My paintings are rarely staged concepts, but rather, my response to the life that’s happening around me. I love photography and use it as a tool to compose and capture ideas, colors, figures, and, my favorite of all, light and shadows. I edit and print the photos at home and then create drawings from those. I’ll move things in the composition or remove distracting elements until I have a strong blueprint, and then I transfer the drawing to a gessoed board. When the drawing is down, I’ll begin with an underpainting in the opposite color of what the final color will be (a blue sky will start orange, a yellow cab will start purple). Next, I block in the darkest shadows and lightest highlights to make sure I keep my values where I want them. And last, I paint the top layer (or several layers) of colors. I try to start with the part that scares me the most, because once that’s over, the rest is easy. Some paintings come together very quickly and some require several layers until it’s right. But I love acrylic paint because it allows me to keep playing until I feel good about it and nothing in the painting bugs me too much.
5. What questions do you hope people ask themselves as they look at your art?
My goal is usually a very simple one: I want people to feel happy when they look at my art. There is so much ugly and negative in the world, and my goal for a long time has been to be a light. If I can remind people about the good in the world and the joy and beauty that is all around us, I feel successful.
6. What’s your advice for how to interact with and appreciate art?
Because art is so emotional, I think one of the strongest tools you have when you look at art is your own gut. Sometimes you see something and it takes your breath away. You stand in front of it and can’t stop staring, moving your eyes all around, discovering more and more that excites you. It’s like falling in love. Sometimes you stand in front of art and it does nothing for you. Either way, I love reading the descriptions and bios of the artist and why they created it or what they were trying to accomplish. Often, that makes me appreciate the work more. But if it still does nothing for me, I find something else that does. There is so much great art in the world and when you fill your life or surroundings with art that you truly LOVE, they’re the gifts that just keep on giving. Prints are nice, but when you’re lucky enough to stand in front of original art, put your face up close. Take a deep breath. Enjoy the textures and brush strokes you can see from certain angles. The artist leaves a little bit of their DNA in their work and it’s so fun to stand right where they stood as they created it and enjoy the life of an original piece.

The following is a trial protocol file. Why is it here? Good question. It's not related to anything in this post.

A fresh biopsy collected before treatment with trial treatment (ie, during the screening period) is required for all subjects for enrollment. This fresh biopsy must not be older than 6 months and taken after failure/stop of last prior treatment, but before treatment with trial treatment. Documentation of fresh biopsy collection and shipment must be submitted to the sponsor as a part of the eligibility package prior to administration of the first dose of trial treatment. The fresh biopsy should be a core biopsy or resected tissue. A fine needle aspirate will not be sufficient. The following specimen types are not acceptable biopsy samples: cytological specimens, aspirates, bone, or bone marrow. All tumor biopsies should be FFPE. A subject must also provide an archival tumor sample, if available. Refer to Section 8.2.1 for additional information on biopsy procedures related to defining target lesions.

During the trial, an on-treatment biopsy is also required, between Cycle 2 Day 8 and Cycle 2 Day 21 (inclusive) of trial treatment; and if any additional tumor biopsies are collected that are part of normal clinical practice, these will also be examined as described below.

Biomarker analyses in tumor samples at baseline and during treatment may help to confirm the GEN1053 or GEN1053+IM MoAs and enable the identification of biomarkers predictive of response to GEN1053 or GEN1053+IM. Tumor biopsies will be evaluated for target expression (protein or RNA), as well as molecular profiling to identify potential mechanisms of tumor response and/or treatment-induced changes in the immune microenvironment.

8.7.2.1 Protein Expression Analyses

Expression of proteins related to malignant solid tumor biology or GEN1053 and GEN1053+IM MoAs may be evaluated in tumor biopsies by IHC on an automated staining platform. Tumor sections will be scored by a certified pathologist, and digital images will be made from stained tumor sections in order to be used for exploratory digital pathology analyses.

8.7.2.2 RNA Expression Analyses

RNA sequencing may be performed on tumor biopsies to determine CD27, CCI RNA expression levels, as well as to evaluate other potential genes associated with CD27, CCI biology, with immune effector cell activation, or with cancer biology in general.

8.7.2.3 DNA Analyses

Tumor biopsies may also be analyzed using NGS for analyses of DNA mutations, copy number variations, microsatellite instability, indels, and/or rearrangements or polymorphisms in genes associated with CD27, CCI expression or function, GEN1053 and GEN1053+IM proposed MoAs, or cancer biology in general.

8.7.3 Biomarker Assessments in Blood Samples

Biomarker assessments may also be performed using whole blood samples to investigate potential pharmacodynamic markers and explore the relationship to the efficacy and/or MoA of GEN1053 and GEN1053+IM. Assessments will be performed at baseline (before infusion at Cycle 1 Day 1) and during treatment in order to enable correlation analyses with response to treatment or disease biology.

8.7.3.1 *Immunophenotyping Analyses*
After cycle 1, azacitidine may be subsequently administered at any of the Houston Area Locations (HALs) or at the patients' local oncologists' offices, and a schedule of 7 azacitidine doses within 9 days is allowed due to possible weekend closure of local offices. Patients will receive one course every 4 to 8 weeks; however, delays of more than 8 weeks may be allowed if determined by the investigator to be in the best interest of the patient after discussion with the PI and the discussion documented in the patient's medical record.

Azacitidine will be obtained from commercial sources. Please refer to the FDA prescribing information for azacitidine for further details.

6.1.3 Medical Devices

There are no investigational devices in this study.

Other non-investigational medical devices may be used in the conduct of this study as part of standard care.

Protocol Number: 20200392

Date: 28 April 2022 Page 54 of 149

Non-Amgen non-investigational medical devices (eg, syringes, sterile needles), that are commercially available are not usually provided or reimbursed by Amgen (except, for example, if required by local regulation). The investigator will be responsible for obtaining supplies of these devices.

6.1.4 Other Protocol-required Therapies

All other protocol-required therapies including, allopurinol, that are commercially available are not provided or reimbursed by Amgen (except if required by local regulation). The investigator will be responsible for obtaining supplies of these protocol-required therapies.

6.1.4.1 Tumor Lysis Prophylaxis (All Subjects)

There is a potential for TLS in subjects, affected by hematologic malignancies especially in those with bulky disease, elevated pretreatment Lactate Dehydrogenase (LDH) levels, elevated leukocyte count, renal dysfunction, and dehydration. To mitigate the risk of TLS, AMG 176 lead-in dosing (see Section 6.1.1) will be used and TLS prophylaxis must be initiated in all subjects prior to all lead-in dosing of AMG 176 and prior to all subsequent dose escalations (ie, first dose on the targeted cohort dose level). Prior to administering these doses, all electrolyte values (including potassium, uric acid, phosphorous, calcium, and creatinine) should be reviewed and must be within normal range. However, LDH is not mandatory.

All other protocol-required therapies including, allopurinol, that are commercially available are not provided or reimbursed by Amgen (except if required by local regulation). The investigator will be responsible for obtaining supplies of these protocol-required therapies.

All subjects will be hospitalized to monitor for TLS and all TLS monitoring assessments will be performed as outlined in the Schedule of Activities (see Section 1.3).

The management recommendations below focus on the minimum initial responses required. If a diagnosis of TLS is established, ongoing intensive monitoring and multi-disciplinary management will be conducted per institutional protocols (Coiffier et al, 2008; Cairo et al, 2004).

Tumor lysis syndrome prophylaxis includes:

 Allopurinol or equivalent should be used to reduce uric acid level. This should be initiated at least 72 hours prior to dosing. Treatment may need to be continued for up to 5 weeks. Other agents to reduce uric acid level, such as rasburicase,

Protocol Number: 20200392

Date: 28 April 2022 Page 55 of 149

7. What advice do you have for people who are just getting started as artists?
Malcolm Gladwell spoke of the “10,000 Hour Rule” in his book Outliers. The idea is that 10,000 hours of deliberate practice is needed to be world-class in any field. I think the best way to get better as an artist is to set aside regular, dedicated time and make yourself keep working and working and working. When I started working professionally, I was pregnant with my fourth baby in four years (the first two were twins) and hoped I would just work whenever I could get to it. You can imagine how well that worked, I never painted. I changed my tactic and instead set aside specific time in my day that I would show up and paint, just like I was showing up for a job. There were days I had to be flexible, but more often than not, I was in my studio painting at all those times, six days a week. It made a difference. I’ve had to adjust when my hours are over the years according to the needs of my family, but I’ve kept to this plan of consistently painting and practicing. If you wait for the deadlines or external motivation to push you, you won’t get better and you’ll always be stressed. If you work hard consistently, you’ll build a body of work and find that your work improves tremendously as you go along. I love the quote by Chuck Close: “Inspiration is for amateurs—the rest of us just show up and get to work.”
Stephanie’s show will be in the children’s section of the Orem Library through July 22. Learn more about Stephanie’s art and how you can purchase it at stephaniehock.com.